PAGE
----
The winning team, DoEverythingIT. Image courtesy of the second Mozambique Hackathon.
The event was organised by the Mozambican Ministry of Science and Technology, supported by the Southern African Innovation Support (SAIS), Sweden and Finland.
DoEverythingIT scooped the top prize for their idea of sending data on rainfall and water levels, collected from the Zambezi River upstream, to authorities who are able to issue timely warnings to people living downstream from the river via mobile messaging.
Second placed “IT’s in action” won MZN40,000 (US$1,300) after developing a prototype application called Q.Rescue, while the third, called “the Buggers”, developed an application called “Alert Me!” and won MZN20,000 (US$650).
Teemu Seppälä, senior expert in STI services for small to medium enterprises for the Programme of Cooperation in Science, Technology and Innovation between Finland and Mozambique (STIFIMO) and the Ministry of Science and Technology (MCT), spoke to HumanIPO about the success of the hackathon and the development of Mozambique’s startup ecosystem.
“Altogether we got more than 57 pre-registered participants, 55 showed up and finally 32 (seven teams) took part in the whole hack and were able to develop a prototype and pitch to the jury after three days of intensive work,” said Seppälä.
“The average age of the participants was just a little more than 20 years, [which is] why the training was more focussed on basic Android [development] and pitching skills.”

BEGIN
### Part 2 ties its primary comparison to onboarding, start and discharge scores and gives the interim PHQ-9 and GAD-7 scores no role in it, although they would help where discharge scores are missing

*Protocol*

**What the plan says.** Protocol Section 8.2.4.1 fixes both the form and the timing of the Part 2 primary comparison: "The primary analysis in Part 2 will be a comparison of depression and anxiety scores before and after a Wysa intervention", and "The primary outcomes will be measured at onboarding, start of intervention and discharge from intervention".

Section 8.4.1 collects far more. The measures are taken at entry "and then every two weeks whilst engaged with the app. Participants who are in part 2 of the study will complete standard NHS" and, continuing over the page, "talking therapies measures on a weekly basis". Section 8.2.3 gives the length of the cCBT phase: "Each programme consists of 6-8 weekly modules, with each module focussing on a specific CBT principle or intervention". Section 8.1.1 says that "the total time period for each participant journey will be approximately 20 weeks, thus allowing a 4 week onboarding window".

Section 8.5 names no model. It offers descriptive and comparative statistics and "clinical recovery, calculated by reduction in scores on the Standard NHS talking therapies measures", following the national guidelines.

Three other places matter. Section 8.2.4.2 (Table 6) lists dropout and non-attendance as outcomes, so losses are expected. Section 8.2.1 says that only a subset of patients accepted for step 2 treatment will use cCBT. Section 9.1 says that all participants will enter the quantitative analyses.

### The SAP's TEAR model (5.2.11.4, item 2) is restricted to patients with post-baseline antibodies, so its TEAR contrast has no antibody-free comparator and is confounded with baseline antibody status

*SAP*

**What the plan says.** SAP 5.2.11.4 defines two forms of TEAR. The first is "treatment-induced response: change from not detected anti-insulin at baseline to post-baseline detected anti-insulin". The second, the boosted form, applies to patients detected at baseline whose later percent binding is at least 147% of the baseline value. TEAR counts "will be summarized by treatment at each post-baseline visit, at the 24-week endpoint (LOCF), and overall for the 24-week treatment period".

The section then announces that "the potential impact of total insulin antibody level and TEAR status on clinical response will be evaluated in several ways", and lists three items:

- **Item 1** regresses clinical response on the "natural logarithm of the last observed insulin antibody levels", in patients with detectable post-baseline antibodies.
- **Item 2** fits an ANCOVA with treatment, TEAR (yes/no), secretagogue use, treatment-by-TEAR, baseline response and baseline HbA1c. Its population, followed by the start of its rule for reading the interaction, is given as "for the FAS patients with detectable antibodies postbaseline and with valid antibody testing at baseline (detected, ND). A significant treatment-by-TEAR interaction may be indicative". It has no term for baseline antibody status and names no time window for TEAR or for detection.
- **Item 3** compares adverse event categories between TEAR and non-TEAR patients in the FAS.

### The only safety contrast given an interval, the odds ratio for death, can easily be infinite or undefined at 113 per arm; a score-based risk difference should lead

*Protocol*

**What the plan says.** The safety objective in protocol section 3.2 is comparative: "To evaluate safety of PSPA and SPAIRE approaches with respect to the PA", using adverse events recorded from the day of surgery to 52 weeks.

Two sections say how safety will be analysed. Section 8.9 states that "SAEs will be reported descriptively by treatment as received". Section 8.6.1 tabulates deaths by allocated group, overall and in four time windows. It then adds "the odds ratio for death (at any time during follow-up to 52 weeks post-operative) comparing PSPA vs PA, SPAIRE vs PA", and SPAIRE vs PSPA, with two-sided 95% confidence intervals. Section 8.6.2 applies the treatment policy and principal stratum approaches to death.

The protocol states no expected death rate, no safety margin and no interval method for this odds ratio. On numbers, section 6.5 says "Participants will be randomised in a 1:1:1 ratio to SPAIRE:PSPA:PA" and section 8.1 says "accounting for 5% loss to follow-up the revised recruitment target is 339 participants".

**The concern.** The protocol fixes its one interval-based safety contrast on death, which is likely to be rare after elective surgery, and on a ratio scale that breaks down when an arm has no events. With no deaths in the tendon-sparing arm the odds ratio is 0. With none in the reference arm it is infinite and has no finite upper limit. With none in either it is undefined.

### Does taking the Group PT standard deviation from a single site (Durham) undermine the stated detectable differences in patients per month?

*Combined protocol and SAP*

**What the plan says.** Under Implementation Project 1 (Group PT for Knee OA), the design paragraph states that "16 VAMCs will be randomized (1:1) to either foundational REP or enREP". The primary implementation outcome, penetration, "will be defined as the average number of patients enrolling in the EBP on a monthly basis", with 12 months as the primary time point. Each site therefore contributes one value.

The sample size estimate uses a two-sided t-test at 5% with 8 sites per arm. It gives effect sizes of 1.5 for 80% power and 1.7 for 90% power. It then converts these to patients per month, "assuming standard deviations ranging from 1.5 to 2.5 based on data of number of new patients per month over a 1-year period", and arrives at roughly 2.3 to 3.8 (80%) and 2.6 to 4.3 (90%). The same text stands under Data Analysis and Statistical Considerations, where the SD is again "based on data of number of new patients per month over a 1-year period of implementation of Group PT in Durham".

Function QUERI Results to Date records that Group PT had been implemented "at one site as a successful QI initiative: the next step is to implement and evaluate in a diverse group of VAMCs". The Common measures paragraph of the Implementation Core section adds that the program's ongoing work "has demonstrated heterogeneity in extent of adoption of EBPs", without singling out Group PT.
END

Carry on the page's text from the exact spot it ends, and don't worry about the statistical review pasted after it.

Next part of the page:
Seppälä added: “The main coach Aubrey Malabie, entrepreneur in-residence from mLab [in] Pretoria, got positive feedback and continued his working with some of the guys who also took part in our first hackathon in March this year.”
Furthermore, the winning teams are still in their pre-incubation stage and are not yet considered as existing startups, according to Seppälä.
Taking from his 10 years experience, Seppälä said: “The enthusiasm is high, we have a great number of talented people here, but the skills are still at the early stage, [which is] why we still have to concentrate building up basic technical [skills] and business capacity in order to get successful Mozambican startups.
“The whole startup ecosystem doesn’t exist in Mozambique and building the ecosystem is also an important part of STIFIMO activities. The local challenges are quite unique and cultures are rich, which allows development of fascinating apps.”
Seppälä believes applications local to Africa could possibly have value for other parts of the world.
Furthermore, he believes Africa’s specific demands and design capability is likely to result in African startups making a considerable impression on the world in the future.
“It was really interesting and encouraging seeing them adapt the technology to the local circumstances and it showed that there exists a great potential to create apps that are directed straight to the local communities in the future,” said Seppälä.